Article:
David Braben, to some gaming enthusiasts, is like the Steve Jobs of space simulation games. The developer started making a name for himself in 1984 when his studio, Frontier, released the original Elite, one of the most advanced and fully-developed space exploration games the hardware at the time could manage. During a recent interview with Glixel, he gave us a glimpse of what makes him tick, but most importantly, what the future holds for Frontier and Elite as a whole.
When asked about the genre-pioneering game Elite: Dangerous, and what the developer’s plans were for the series in the future, Braben quickly pointed to ‘settlers’ as the logical next step:
One of our conceits is that humans tried to settle other worlds as soon as it was possible. If you look at history, that’s what’s happened over time. Look at the 15th, 16th, 17th century. People who feel that their lot isn’t a good one will get together, save what money they can, and depart. Not Columbus himself, but so many who came not long after him – within 10 or 20 years – a huge number of them just didn’t make it. And we don’t know exactly what happened to them.
In the last few decades, with better diving equipment, we’re starting to see what happened to them. Some made it to the US coast. That’s the spirit of the Generation ships in Dangerous. Even though it was dangerous, people still wanted to try to get away. Whether they shared a religion, or just wanted a different society, whatever. Our story is that most of them made it, and you are now discovering the ones who didn’t. They each have their own sad stories. We’ve got a richness in trying to learn from history. Same with the wagon trains. A lot of those didn’t make it.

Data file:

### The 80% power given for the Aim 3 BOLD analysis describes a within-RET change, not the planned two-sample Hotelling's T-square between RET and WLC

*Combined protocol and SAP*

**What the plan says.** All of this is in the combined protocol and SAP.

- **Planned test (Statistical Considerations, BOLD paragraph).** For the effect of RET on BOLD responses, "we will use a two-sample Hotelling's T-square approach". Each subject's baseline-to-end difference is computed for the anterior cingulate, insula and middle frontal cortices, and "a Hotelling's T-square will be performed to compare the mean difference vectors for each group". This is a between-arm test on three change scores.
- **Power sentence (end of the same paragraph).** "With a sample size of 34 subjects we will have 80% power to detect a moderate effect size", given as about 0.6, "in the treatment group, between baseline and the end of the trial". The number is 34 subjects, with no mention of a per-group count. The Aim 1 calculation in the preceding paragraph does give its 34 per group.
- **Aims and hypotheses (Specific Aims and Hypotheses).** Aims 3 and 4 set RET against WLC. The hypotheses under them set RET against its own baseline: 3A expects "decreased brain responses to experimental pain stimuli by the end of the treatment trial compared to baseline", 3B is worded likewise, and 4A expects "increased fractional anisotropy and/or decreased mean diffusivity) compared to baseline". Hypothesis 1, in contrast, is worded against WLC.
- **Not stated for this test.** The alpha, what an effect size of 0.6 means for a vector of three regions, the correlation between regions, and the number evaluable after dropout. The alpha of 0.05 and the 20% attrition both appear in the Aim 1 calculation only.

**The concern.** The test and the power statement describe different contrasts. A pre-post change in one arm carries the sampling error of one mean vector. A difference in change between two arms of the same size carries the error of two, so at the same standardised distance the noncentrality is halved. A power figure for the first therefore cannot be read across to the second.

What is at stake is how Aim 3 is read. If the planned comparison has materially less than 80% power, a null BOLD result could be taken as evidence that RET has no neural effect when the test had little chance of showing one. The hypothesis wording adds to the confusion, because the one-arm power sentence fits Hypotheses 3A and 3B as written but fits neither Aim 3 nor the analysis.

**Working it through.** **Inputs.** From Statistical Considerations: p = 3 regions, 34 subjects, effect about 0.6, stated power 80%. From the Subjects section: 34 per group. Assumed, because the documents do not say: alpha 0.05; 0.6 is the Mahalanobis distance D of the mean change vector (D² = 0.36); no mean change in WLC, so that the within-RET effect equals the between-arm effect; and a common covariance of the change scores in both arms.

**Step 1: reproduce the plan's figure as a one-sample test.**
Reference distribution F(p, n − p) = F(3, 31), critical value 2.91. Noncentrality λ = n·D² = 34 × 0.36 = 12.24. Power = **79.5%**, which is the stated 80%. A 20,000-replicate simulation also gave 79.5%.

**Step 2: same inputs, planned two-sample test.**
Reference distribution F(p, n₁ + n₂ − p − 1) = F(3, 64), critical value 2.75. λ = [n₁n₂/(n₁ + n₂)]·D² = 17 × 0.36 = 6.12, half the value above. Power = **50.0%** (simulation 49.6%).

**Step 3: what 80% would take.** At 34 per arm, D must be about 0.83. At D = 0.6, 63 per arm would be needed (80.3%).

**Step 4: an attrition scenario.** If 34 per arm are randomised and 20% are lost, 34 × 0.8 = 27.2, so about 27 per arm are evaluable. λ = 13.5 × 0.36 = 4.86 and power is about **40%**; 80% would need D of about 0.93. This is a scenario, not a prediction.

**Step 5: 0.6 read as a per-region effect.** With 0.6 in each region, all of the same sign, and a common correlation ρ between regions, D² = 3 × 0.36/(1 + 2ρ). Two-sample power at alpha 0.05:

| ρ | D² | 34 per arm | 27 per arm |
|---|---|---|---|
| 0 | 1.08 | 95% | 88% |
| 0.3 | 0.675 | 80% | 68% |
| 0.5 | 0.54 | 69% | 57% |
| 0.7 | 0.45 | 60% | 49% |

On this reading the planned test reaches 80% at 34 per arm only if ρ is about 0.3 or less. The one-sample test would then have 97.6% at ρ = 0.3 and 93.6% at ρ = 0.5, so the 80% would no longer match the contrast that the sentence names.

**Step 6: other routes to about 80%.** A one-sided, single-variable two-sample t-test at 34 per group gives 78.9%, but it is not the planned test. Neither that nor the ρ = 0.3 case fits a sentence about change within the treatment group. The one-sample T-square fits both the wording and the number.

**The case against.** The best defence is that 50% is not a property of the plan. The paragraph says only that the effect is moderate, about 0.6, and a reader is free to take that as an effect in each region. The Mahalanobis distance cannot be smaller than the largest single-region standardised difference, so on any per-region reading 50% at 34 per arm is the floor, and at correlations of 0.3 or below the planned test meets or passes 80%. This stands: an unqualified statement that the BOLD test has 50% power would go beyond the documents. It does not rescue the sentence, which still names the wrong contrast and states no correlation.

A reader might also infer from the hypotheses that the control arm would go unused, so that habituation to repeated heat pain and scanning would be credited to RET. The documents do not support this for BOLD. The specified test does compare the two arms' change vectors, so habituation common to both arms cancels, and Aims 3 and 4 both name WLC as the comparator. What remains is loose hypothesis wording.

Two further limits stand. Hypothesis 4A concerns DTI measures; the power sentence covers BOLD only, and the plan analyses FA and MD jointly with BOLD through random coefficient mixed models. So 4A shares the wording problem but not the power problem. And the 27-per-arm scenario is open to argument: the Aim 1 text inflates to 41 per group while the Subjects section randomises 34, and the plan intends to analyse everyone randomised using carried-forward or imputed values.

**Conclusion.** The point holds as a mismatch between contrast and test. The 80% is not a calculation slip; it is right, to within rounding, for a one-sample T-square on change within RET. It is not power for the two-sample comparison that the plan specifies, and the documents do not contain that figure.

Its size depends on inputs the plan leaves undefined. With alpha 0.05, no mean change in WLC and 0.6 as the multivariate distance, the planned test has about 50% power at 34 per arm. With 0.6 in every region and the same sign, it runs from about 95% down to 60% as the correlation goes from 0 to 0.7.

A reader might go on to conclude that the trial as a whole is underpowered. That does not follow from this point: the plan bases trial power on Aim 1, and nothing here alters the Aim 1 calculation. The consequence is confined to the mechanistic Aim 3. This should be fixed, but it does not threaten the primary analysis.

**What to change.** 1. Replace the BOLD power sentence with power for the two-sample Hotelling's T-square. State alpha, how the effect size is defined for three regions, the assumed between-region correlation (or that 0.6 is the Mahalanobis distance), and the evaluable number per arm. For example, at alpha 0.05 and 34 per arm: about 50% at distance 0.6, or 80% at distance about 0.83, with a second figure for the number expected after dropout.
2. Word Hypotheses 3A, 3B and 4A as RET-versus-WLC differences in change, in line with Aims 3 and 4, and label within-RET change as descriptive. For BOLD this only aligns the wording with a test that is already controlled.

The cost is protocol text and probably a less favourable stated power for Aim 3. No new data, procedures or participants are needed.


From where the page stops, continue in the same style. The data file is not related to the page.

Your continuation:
If you’ve played the Elite series, you’ll notice that the ability to land on planets with an atmosphere has been missing, although players can land on rocky planets that do not have it. Games like Star Citizen have shown gameplay footage recently where players could walk around on worlds, and explore. However, during an interview atgamescom 2016, Braben noted that he wanted to ‘get it right’ because the developer owed it to the fans. Not to mention that Elite players are arguably very nitpicky. An example of this is when Frontier updated the game so you could transfer your ships from one system to the next; a fierce debate subsequently erupted online about how long it should realistically take for this transfer, because at that time it was instant.
Although the team over at Frontier is ankle-deep in perpetual development for Elite: Dangerous, the studio does have some unannounced projects in the works. Although Braben didn’t go into detail, he did drop some hints:
We’ve also announced that we’ll be working on a third franchise which we’ll be talking about this year. It’s a license of a movie franchise of worldwide renown. It’s because we’re a listed company, and that we have to announce things that might be deemed “market-sensitive,” but we didn’t want to announce what the franchise was. But it’s a biggie. We want to have the materials to do it. We talked to lawyers, and that’s the form of words that most exactly matches that, without giving it away. (Laughter) That’s coming in 2018.
Although it still remains to be seen what this project will be, it’s good to see that it’s just around the corner.
Elite: Dangerous launched on PC in 2014, and then on the Xbox One the following year. Gamers on PlayStation have joined in on the fun recently as well. The developer also just released its latest patch for the game, which added the dreaded ‘Thargoid’ civilization– after having teased it for months – and gamers have so far been busy uncovering the secrets of this elusive species that lay scattered around the galaxy.